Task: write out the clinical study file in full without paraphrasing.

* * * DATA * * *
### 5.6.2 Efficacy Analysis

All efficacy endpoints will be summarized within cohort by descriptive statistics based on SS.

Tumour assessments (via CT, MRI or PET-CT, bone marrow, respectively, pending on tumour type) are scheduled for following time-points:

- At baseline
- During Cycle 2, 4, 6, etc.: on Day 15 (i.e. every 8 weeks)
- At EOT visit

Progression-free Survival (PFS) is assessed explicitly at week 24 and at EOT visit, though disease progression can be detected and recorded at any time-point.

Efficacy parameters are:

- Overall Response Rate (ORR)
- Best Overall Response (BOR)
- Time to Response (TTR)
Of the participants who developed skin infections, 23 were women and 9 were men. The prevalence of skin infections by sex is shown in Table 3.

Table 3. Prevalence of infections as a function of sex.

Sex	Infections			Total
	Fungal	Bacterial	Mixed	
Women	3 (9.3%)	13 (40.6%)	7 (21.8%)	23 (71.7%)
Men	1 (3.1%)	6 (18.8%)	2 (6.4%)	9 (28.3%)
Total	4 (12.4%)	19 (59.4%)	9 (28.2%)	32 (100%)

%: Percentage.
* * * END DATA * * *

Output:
### 5.6.2 Efficacy Analysis

All efficacy endpoints will be summarized within cohort by descriptive statistics based on SS.

Tumour assessments (via CT, MRI or PET-CT, bone marrow, respectively, pending on tumour type) are scheduled for following time-points:

- At baseline
- During Cycle 2, 4, 6, etc.: on Day 15 (i.e. every 8 weeks)
- At EOT visit

Progression-free Survival (PFS) is assessed explicitly at week 24 and at EOT visit, though disease progression can be detected and recorded at any time-point.

Efficacy parameters are:

- Overall Response Rate (ORR)
- Best Overall Response (BOR)
- Time to Response (TTR)
Of the participants who developed skin infections, 23 were women and 9 were men. The prevalence of skin infections by sex is shown in Table 3.

Table 3. Prevalence of infections as a function of sex.

Sex	Infections			Total
	Fungal	Bacterial	Mixed	
Women	3 (9.3%)	13 (40.6%)	7 (21.8%)	23 (71.7%)
Men	1 (3.1%)	6 (18.8%)	2 (6.4%)	9 (28.3%)
Total	4 (12.4%)	19 (59.4%)	9 (28.2%)	32 (100%)

%: Percentage.